To celebrate National Homeownership Month, we're sharing educational resources for homebuyers and homeowners written by some of our closest partners. This post was provided by Thrivent Federal Credit Union. Thrivent Financial is the largest sponsor of Habitat for Humanity nationally and here in the Twin Cities. Over 14 years, Thrivent has contributed more than $10 million to Twin Cities Habitat for Humanity.
When it comes to taking out or refinancing a mortgage, there’s a lot to consider. Review this list of 10 tips to make sure your loan process will go smoothly, and remember that the best policy is to always consult your loan officer.
1. Keep a stable job
If you need to change jobs, make sure you discuss this in advance with your mortgage loan officer. Your loan officer will help you make sure the proper documentation of your new employment and income is available for loan qualification. Quitting your job, deciding to become self-employed, working contractually, retiring, or becoming 100% commissioned before your loan closes can turn into an issue. A mortgage lender is required to validate your employment prior to closing, so an unknown change may affect your loan qualification.
2. Don’t move money around
The documentation and paper trail that you need to obtain for loan approval will be difficult and painful for everyone involved if you have a last-minute change. So consult with your loan officer before moving money around from one account to another.
3. Don’t take on new debt
Your debt-to-income ratio (DTI) is a percentage of your debt payments in comparison to your income. It is one of the most important factors in your loan approval. If you open any new credit accounts during the loan process, payments from these new accounts would change your DTI. This can hurt your application, so it's best to refrain from taking on additional debt.
4. Don’t use deferred payment or 0% interest plans
Even though there is not a payment required initially, the underwriting of your loan will use a percentage of your outstanding balance owed in calculating your DTI ratio. Buy your furniture after you buy your home. You will also be able to better determine if it will fit in the room, which can only help!
5. Prepare for large deposits
Be prepared to provide documentation for any large deposits into any of your bank accounts. You can’t use a cash deposit where the source of funds cannot be documented for your transaction. Funds for your down payment and/or settlement costs need to be ‘seasoned’ for at least two months or an acceptable paper trail must be provided. If you’re going to use gift funds for your transaction, consult with your loan officer. There are specific rules and procedures to follow for proper gifting documentation.
6. Be honest
Always disclose all debts and liabilities on your loan application, even if they don’t show up on your credit report. Although the debts may not be used in qualifying based on the mortgage product, those debts could affect your overall comfort level in the amount you qualify for.
7. Think before co-signing
Before you co-sign a loan, consider how this will affect you. Even if you’re not the one making the monthly payments, you’re obligated on that loan. The payment will be included in your DTI calculation. Some examples of this would be co-signing a student loan or a car loan for your child. If you do co-sign a loan for someone, consider protecting your credit by making the payment yourself directly to the lender and then having the cosigner pay you.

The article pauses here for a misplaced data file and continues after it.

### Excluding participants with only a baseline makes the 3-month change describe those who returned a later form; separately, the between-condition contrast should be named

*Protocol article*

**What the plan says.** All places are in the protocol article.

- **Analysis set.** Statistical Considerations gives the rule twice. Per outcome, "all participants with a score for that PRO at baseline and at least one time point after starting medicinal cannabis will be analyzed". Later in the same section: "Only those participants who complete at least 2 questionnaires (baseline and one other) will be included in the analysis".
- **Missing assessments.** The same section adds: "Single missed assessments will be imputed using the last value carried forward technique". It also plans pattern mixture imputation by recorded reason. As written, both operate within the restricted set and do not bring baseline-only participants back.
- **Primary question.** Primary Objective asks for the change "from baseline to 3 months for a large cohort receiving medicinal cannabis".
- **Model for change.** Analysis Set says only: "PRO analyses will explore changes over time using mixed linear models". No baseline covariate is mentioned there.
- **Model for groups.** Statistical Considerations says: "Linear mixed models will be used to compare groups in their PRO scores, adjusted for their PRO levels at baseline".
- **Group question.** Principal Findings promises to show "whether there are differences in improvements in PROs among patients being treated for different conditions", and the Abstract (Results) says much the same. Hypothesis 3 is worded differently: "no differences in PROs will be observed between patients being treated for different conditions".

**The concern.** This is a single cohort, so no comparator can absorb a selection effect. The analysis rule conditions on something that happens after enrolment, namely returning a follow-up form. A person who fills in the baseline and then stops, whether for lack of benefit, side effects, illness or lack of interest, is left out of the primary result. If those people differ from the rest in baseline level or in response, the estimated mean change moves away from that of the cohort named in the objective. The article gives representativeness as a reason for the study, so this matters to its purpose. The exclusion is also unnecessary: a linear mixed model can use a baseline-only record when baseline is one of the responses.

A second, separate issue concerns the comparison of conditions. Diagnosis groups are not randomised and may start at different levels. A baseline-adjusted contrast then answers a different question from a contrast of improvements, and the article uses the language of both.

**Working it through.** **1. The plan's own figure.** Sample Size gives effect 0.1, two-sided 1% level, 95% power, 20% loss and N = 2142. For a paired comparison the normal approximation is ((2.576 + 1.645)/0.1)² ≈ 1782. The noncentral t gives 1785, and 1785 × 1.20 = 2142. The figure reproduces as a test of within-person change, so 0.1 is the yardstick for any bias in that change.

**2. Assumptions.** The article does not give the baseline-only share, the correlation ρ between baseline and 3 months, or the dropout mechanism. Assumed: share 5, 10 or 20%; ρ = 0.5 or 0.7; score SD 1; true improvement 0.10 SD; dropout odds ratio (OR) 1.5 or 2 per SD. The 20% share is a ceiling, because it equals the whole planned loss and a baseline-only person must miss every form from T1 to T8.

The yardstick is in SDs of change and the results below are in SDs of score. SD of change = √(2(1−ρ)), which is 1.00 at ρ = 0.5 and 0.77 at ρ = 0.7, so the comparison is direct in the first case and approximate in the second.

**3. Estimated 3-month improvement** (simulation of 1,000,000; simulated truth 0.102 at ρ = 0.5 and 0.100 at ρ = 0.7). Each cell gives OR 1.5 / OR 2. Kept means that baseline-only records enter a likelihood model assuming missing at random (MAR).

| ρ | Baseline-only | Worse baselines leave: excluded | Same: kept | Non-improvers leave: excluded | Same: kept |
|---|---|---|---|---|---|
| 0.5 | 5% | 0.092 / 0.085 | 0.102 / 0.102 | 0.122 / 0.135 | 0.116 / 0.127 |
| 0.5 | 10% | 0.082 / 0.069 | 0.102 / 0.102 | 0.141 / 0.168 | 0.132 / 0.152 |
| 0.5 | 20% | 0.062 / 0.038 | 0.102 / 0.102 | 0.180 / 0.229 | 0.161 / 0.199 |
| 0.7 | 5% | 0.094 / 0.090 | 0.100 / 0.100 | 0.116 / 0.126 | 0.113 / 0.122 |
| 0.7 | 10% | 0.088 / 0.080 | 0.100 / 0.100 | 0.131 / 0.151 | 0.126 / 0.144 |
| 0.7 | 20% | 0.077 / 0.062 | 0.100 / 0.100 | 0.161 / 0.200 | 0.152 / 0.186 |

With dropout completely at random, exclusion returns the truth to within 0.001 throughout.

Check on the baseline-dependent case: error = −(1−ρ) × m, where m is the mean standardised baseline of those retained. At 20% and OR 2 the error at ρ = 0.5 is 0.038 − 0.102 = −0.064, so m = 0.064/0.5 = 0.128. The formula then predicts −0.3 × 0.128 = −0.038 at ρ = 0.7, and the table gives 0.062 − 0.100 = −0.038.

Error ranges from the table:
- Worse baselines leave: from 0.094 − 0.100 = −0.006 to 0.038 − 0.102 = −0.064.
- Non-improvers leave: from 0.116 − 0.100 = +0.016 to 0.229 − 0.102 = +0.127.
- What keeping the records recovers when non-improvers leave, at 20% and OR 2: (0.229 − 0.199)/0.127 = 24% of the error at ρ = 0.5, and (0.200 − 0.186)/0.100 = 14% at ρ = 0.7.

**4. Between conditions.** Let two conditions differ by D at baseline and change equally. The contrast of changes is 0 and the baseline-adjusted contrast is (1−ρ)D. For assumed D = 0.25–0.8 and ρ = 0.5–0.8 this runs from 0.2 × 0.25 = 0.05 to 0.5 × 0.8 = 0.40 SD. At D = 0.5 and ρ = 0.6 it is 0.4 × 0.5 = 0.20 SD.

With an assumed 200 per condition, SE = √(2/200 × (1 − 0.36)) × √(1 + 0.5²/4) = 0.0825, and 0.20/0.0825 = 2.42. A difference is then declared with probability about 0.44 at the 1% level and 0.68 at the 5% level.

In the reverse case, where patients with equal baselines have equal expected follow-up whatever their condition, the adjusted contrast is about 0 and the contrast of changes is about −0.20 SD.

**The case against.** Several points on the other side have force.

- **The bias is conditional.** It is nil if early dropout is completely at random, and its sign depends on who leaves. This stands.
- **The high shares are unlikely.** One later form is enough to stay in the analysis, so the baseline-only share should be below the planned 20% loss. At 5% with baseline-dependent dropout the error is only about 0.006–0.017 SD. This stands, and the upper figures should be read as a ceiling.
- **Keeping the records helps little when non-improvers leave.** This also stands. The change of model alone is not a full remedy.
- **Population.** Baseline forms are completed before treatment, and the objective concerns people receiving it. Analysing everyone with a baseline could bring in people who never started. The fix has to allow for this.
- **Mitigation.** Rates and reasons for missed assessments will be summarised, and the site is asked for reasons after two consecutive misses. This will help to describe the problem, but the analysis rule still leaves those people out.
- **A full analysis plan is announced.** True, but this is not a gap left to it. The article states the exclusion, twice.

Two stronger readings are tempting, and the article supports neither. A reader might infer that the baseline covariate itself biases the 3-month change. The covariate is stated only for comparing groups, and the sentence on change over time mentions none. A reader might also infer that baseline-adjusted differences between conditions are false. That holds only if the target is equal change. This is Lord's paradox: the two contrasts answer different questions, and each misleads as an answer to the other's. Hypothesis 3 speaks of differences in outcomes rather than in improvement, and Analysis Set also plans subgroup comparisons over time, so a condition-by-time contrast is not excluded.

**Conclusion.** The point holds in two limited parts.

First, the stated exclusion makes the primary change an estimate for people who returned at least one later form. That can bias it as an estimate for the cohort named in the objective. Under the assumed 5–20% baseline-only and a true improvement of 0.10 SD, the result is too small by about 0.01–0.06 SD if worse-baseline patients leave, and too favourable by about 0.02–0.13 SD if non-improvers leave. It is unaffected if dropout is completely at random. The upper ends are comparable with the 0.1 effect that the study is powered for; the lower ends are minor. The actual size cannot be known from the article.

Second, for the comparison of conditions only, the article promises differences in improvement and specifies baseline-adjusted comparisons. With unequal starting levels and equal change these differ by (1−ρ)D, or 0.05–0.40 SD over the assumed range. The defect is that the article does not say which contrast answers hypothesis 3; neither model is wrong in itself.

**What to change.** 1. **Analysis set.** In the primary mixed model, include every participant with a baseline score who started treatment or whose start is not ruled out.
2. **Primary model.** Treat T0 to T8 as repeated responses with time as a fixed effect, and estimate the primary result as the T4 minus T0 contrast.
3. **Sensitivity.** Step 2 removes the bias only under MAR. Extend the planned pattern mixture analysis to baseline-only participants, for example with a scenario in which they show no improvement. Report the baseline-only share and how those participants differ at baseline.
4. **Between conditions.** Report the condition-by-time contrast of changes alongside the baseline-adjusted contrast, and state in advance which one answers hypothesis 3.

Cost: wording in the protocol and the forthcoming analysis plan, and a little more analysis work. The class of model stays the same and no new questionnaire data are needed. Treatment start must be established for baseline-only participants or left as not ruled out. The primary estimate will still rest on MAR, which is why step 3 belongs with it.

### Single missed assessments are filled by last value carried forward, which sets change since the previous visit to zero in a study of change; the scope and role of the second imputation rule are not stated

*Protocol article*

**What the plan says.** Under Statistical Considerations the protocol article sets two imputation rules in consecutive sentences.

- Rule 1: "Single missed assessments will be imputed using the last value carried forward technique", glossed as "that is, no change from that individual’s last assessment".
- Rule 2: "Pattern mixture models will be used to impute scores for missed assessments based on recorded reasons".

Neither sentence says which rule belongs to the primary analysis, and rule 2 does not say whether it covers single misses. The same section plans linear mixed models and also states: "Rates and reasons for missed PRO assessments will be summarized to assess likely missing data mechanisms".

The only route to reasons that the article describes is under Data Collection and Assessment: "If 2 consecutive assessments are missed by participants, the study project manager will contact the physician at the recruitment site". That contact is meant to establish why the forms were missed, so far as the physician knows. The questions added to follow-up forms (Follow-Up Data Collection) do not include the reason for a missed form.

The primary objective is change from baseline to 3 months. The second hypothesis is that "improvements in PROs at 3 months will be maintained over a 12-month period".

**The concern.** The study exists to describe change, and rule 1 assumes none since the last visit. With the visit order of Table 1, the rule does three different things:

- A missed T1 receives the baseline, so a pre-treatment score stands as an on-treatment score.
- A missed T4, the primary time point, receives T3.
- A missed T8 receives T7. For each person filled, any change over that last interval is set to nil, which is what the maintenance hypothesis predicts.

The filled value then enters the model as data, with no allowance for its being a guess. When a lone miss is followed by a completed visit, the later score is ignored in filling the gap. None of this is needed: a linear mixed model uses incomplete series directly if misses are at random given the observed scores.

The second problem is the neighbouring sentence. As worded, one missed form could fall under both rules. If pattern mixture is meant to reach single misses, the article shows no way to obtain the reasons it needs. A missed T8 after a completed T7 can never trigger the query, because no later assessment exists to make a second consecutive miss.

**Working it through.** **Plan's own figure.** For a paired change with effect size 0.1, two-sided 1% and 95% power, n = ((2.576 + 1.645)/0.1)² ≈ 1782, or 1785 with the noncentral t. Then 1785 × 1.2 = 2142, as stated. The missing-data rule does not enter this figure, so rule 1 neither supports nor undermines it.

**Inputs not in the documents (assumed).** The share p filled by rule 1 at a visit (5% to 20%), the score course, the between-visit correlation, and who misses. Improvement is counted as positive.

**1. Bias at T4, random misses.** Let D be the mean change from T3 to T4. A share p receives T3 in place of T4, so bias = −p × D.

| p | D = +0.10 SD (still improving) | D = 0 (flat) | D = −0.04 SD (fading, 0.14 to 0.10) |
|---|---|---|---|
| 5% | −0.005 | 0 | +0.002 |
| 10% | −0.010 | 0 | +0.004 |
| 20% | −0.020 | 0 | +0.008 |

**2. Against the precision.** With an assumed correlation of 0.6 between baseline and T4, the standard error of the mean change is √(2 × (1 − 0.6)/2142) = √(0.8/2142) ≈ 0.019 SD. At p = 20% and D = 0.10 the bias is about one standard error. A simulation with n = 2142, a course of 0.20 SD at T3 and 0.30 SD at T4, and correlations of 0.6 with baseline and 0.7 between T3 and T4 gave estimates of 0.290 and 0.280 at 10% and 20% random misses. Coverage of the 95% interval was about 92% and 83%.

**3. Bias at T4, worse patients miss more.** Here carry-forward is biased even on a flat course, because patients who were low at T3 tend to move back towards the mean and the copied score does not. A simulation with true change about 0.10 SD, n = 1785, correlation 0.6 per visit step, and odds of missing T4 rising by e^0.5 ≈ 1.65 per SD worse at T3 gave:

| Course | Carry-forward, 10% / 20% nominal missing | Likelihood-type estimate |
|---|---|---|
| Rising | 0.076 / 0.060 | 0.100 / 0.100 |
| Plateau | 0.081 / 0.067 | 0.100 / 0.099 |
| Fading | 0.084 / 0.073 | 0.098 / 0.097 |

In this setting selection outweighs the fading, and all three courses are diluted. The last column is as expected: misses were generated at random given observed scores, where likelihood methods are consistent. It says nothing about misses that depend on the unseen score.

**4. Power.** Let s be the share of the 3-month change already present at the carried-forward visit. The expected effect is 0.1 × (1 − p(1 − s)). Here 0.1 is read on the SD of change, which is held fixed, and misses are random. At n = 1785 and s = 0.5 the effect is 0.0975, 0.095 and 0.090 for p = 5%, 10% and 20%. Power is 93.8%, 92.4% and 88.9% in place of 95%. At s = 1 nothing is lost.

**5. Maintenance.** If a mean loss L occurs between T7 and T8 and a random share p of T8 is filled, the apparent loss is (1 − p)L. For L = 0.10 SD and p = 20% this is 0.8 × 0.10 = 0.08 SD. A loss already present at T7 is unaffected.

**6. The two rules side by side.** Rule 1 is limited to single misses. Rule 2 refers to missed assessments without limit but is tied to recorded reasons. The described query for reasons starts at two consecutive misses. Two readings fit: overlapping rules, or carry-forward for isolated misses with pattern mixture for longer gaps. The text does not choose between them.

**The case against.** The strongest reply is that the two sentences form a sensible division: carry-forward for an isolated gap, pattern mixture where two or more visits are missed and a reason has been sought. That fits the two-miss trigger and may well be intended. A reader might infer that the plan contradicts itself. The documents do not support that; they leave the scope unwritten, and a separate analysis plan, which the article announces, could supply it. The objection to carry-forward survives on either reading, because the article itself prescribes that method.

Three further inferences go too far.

8. Work on your credit rating
Work hard to maintain a high credit rating. Currently, the best mortgage pricing is available for credit scores above 740. Improve your credit score with these suggestions:
- Always make your debt payments on time and make sure a payment never gets to be 30 days late.
- Do not apply for multiple credit accounts at the same time. Many inquiries into your credit can drop your score.
- If you carry a balance on a revolving credit account, work hard to not let the outstanding balance get above 60% of the available balance. Good credit scores will translate into better interest rate and/or closing cost pricing on any debt.
9. Use cash to close
Make sure that you have enough applicable cash to close on your loan. Money needed at closing would include your down payment, closing costs, and escrow reserves. Additionally, these funds must come from an acceptable source that you will need to discuss with your loan officer. If you need to borrow money for your cash to close, a secured loan may be a solution. However, an unsecured loan or a credit card advance is not an acceptable source for this cash.
Good communication between you, your mortgage lender, and real estate agent (if applicable on purchase transactions) is imperative for a smooth mortgage process. If you let your loan officer know in advance of changes to your transaction, financial condition, or even planned or unplanned vacations, they will have time to adjust. Last-minute changes become difficult for everyone involved.
Read more helpful content on Thrivent Federal Credit Union's blog.
Thrivent Federal Credit Union is a faith-based financial cooperative helping more than 45,000 Christians save, give and spend with intention. They use biblical principles of money to shape the tools they create for their members. When you join their community, you’ll learn how to make room for generosity, bring meaning to money and merge faith with finances. Federally Insured by NCUA. Must Qualify for membership.